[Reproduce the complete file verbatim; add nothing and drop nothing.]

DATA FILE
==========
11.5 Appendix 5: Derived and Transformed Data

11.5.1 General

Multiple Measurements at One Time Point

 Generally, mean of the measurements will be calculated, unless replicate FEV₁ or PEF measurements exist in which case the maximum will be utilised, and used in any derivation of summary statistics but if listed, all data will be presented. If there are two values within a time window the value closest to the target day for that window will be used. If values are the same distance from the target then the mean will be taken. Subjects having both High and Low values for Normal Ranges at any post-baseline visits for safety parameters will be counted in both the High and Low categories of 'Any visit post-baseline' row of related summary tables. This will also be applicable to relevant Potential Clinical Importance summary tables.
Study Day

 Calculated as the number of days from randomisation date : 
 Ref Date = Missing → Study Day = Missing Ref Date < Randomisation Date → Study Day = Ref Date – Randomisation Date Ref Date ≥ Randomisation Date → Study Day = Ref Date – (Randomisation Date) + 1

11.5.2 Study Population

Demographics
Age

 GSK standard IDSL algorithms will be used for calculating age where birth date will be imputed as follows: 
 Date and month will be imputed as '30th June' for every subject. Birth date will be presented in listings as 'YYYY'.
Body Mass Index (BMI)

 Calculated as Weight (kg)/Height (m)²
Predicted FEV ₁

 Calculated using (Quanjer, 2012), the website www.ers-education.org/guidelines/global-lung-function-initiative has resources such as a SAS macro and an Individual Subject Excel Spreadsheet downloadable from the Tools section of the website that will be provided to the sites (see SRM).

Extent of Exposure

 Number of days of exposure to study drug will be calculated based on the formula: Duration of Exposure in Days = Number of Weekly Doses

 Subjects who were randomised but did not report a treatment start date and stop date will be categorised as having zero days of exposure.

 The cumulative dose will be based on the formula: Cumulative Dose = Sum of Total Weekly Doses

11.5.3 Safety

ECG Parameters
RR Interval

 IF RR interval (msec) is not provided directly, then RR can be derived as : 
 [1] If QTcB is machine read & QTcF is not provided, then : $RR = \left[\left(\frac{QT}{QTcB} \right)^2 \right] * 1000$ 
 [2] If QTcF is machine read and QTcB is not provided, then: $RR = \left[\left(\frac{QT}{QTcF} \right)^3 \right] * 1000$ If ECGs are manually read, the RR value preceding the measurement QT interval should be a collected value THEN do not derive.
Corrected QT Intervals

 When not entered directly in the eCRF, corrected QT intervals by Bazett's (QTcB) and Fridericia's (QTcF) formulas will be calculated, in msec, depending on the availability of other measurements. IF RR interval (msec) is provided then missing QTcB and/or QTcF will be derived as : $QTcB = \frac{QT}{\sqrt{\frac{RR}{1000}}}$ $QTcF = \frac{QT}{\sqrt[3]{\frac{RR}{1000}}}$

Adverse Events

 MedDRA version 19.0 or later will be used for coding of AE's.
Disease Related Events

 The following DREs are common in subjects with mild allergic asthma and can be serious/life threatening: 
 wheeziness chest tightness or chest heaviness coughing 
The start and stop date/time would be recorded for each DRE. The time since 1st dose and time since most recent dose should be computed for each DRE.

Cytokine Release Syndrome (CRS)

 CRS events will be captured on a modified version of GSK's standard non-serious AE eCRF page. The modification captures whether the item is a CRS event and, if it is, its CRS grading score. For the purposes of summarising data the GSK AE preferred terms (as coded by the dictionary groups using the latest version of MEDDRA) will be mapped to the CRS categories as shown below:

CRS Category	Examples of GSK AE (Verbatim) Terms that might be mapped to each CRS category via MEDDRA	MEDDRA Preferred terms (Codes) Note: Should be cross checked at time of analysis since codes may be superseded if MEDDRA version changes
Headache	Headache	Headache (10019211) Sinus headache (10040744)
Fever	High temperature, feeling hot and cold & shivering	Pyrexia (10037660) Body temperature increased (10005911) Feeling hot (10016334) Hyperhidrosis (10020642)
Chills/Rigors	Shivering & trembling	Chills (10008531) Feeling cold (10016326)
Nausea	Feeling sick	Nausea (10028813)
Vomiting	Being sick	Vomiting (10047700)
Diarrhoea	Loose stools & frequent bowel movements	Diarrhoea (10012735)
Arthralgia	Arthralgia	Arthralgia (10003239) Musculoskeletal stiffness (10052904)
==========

11.5 Appendix 5: Derived and Transformed Data

11.5.1 General

Multiple Measurements at One Time Point

 Generally, mean of the measurements will be calculated, unless replicate FEV₁ or PEF measurements exist in which case the maximum will be utilised, and used in any derivation of summary statistics but if listed, all data will be presented. If there are two values within a time window the value closest to the target day for that window will be used. If values are the same distance from the target then the mean will be taken. Subjects having both High and Low values for Normal Ranges at any post-baseline visits for safety parameters will be counted in both the High and Low categories of 'Any visit post-baseline' row of related summary tables. This will also be applicable to relevant Potential Clinical Importance summary tables.
Study Day

 Calculated as the number of days from randomisation date : 
 Ref Date = Missing → Study Day = Missing Ref Date < Randomisation Date → Study Day = Ref Date – Randomisation Date Ref Date ≥ Randomisation Date → Study Day = Ref Date – (Randomisation Date) + 1

11.5.2 Study Population

Demographics
Age

 GSK standard IDSL algorithms will be used for calculating age where birth date will be imputed as follows: 
 Date and month will be imputed as '30th June' for every subject. Birth date will be presented in listings as 'YYYY'.
Body Mass Index (BMI)

 Calculated as Weight (kg)/Height (m)²
Predicted FEV ₁

 Calculated using (Quanjer, 2012), the website www.ers-education.org/guidelines/global-lung-function-initiative has resources such as a SAS macro and an Individual Subject Excel Spreadsheet downloadable from the Tools section of the website that will be provided to the sites (see SRM).

Extent of Exposure

 Number of days of exposure to study drug will be calculated based on the formula: Duration of Exposure in Days = Number of Weekly Doses

 Subjects who were randomised but did not report a treatment start date and stop date will be categorised as having zero days of exposure.

 The cumulative dose will be based on the formula: Cumulative Dose = Sum of Total Weekly Doses

11.5.3 Safety

ECG Parameters
RR Interval

 IF RR interval (msec) is not provided directly, then RR can be derived as : 
 [1] If QTcB is machine read & QTcF is not provided, then : $RR = \left[\left(\frac{QT}{QTcB} \right)^2 \right] * 1000$ 
 [2] If QTcF is machine read and QTcB is not provided, then: $RR = \left[\left(\frac{QT}{QTcF} \right)^3 \right] * 1000$ If ECGs are manually read, the RR value preceding the measurement QT interval should be a collected value THEN do not derive.
Corrected QT Intervals

 When not entered directly in the eCRF, corrected QT intervals by Bazett's (QTcB) and Fridericia's (QTcF) formulas will be calculated, in msec, depending on the availability of other measurements. IF RR interval (msec) is provided then missing QTcB and/or QTcF will be derived as : $QTcB = \frac{QT}{\sqrt{\frac{RR}{1000}}}$ $QTcF = \frac{QT}{\sqrt[3]{\frac{RR}{1000}}}$

Adverse Events

 MedDRA version 19.0 or later will be used for coding of AE's.
Disease Related Events

 The following DREs are common in subjects with mild allergic asthma and can be serious/life threatening: 
 wheeziness chest tightness or chest heaviness coughing 
The start and stop date/time would be recorded for each DRE. The time since 1st dose and time since most recent dose should be computed for each DRE.

Cytokine Release Syndrome (CRS)

 CRS events will be captured on a modified version of GSK's standard non-serious AE eCRF page. The modification captures whether the item is a CRS event and, if it is, its CRS grading score. For the purposes of summarising data the GSK AE preferred terms (as coded by the dictionary groups using the latest version of MEDDRA) will be mapped to the CRS categories as shown below:

CRS Category	Examples of GSK AE (Verbatim) Terms that might be mapped to each CRS category via MEDDRA	MEDDRA Preferred terms (Codes) Note: Should be cross checked at time of analysis since codes may be superseded if MEDDRA version changes
Headache	Headache	Headache (10019211) Sinus headache (10040744)
Fever	High temperature, feeling hot and cold & shivering	Pyrexia (10037660) Body temperature increased (10005911) Feeling hot (10016334) Hyperhidrosis (10020642)
Chills/Rigors	Shivering & trembling	Chills (10008531) Feeling cold (10016326)
Nausea	Feeling sick	Nausea (10028813)
Vomiting	Being sick	Vomiting (10047700)
Diarrhoea	Loose stools & frequent bowel movements	Diarrhoea (10012735)
Arthralgia	Arthralgia	Arthralgia (10003239) Musculoskeletal stiffness (10052904)